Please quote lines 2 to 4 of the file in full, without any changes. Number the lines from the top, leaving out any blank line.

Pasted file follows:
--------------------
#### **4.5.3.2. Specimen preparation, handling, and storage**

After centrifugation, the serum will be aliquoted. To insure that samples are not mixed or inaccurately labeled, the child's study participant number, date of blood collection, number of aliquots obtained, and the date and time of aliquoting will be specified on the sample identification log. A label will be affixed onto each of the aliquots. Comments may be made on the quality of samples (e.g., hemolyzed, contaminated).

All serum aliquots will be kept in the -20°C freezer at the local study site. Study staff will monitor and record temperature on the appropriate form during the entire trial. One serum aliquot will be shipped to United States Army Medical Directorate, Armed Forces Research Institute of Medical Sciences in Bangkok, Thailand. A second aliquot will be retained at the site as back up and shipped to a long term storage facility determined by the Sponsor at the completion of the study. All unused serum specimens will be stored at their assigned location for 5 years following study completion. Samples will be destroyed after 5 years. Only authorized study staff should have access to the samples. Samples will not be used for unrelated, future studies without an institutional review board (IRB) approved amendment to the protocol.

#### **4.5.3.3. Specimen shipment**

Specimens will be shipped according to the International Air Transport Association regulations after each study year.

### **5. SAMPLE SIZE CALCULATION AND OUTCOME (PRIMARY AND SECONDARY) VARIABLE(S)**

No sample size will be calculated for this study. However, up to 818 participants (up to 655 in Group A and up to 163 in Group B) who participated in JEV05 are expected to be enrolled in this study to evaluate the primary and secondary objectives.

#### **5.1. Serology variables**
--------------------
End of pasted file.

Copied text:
After centrifugation, the serum will be aliquoted. To insure that samples are not mixed or inaccurately labeled, the child's study participant number, date of blood collection, number of aliquots obtained, and the date and time of aliquoting will be specified on the sample identification log. A label will be affixed onto each of the aliquots. Comments may be made on the quality of samples (e.g., hemolyzed, contaminated).

All serum aliquots will be kept in the -20°C freezer at the local study site. Study staff will monitor and record temperature on the appropriate form during the entire trial. One serum aliquot will be shipped to United States Army Medical Directorate, Armed Forces Research Institute of Medical Sciences in Bangkok, Thailand. A second aliquot will be retained at the site as back up and shipped to a long term storage facility determined by the Sponsor at the completion of the study. All unused serum specimens will be stored at their assigned location for 5 years following study completion. Samples will be destroyed after 5 years. Only authorized study staff should have access to the samples. Samples will not be used for unrelated, future studies without an institutional review board (IRB) approved amendment to the protocol.

#### **4.5.3.3. Specimen shipment**